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21 years of Prospect Heights (blight?), via NYT Real Estate section

The Empire State Development Corporation says the proposed Atlantic Yards footprint is blighted:
Given the pattern of successful economic development in ATURA [Atlantic Terminal Urban Renewal Area] north of Atlantic Avenue and general neglect on the project site, south of Atlantic Avenue, it is highly unlikely that the blighted conditions currently present will be removed without public action.

What sayeth the New York Times? Well, the Times hasn't opined on the issue, though a report in July looked at the issue with some balance. (Photo from NY Times)

For a more longitudinal sense of the change in conditions, consider four "If You're Thinking of Living In" articles from the Times's Sunday Real Estate section. The articles, from 1985, 1990, 1999, and 2005, portray a neighborhood on a fairly steady rise.

1985 coverage

(No headline beyond "If You're Thinking of Living In Prospect Heights.")

Money quote: By the reckoning of a resident jogger, Prospect Heights is just a mile into Brooklyn from the Manhattan Bridge. Yet only recently has it become a popular refuge from the high cost of living in Manhattan.
Prospect Heights has grown even more attractive as prices continue to rise in neighboring Park Slope, which began its brownstone boom late in the 1960's.


Resonant quote: The former P.S. 9, at the corner of Sterling Place and Vanderbilt Avenue, was closed in 1976 and is being maintained and upgraded by the Prospect Heights Neighborhood Corporation, using public and private money. The corporation hopes to convert ''Old 9,'' as it is called, into artists' housing and a center for social-service programs.

Note: that was not to be.

(Current photo of P.S. 9, at right, from here.)

1990 coverage

(No headline beyond "If You're Thinking of Living In Prospect Heights.")

Money quote: It is graced with richly crafted turn-of-the-century brownstones and elegant 1920's apartment buildings. Its population is a rich mixture of all races and income groups. And it is now recovering from the turbulent 70's, when many buildings were either abandoned by landlords or burned out. This is leading to tension between developers and community groups.

Resonant quote: One of the most controversial buildings is the old Public School 9, known locally as ''old nine.'' The 1895 structure was renovated last year by the Forest City-Ratner Companies, who turned it into 22 apartments, selling for $92,000 for a small one-bedroom to $504,000 for a 2,300-square-foot, three-bedroom. Although the building needed repairs when the developers took it over, it had been a city-owned community center controlled by the Prospect Heights Neighborhood Corporation.

Ms. Bowers sees the sale as a betrayal. ''We have no place to have those programs we were providing for our children and senior citizens,'' she says.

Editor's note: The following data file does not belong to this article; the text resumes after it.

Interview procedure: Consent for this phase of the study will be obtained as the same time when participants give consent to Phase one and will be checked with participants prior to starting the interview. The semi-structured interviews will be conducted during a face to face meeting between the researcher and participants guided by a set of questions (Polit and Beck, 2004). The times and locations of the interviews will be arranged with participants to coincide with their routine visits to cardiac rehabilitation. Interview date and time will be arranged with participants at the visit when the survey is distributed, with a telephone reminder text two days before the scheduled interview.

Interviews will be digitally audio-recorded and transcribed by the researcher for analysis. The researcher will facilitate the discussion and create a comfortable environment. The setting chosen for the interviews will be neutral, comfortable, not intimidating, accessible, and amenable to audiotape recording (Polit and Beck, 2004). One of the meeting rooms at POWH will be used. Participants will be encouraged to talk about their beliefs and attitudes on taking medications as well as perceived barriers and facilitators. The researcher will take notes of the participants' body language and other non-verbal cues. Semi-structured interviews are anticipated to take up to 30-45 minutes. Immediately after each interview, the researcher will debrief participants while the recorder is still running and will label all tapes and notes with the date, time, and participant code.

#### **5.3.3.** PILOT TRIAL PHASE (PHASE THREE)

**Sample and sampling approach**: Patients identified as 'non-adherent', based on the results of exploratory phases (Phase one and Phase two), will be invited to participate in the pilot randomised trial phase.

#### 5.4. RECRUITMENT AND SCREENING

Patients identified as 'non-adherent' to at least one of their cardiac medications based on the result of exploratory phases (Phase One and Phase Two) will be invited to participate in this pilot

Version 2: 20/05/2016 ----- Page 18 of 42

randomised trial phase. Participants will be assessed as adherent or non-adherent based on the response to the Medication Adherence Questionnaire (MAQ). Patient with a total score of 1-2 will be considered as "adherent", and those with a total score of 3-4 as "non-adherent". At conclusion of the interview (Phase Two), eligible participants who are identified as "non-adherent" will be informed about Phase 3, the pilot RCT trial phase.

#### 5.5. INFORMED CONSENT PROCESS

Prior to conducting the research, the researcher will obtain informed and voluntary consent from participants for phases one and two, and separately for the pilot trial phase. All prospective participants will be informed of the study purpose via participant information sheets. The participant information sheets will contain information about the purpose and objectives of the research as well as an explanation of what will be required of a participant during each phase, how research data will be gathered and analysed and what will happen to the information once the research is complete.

Borough President Howard Golden acknowledges that some displacement has taken place but maintains that his administration has kept this to a minimum. He said redevelopment was inevitable because the building of several large office complexes nearby is creating new jobs.


Note: it's hardly clear that the development of MetroTech, which mainly served to accommodate government agencies and New York employers that might have moved to New Jersey, created jobs that led to displacement. Rather, displacement was more likely the result of general gentrification. Among those housed at P.S. 9 were those Forest City Ratner bought out to create MetroTech.

1999 coverage

Headline: A Diverse Neighborhood Spruces Up in a Turnaround

Money quote: Two decades after an economic downturn left Prospect Heights spotted with shuttered and abandoned buildings, the neighborhood is undergoing a revival. Newcomers are renovating long-neglected brownstones and Vanderbilt Avenue, a main commercial streets, new tenants trickle in as existing merchants spruce up their facades.

Resonant quote: In another transaction, investors including Manhattan-based Shaya B. Developers Inc. bought the former Daily News printing plant on an industrial strip of Pacific Street between Carlton Avenue and Sixth Avenue and are planning a commercial development, possibly with a theater complex, and including apartments above if the proper zoning can be obtained.

Speaking of the industrial buildings in the border area on Dean and Pacific Streets Mr. McLaren said: ''It's the last large concentrated amount of square footage in brownstone Brooklyn. These are no handyman specials. You need to have sophistication in navigating city bureaucracy to make them work.''


Note: The sophisticated Boymelgreen later sold other properties, including the Ward Bakery, to the even more sophisticated Forest City Ratner at a hefty profit.

(Photo from here)

2005 coverage

Headline: A Neighborhood Comes Into Its Own

Money quote from a 12/18/05 article: But in the last few years, Prospect Heights has begun to hold its own, enticing newcomers with attractive lofts, newly constructed luxury condominiums and brownstones that are often larger and more elegant than those in the rest of Brooklyn.

Resonant quote: The old Public School 9 on Sterling Place is now a stunning apartment building converted by the Forest City Ratner Companies, and the current version of the school on Underhill Avenue is the only primary school in the neighborhood.

Note: The controversy over P.S. 9 seems to have been forgotten--or simply cut because of space constraints.

(Photo from NY Times.)

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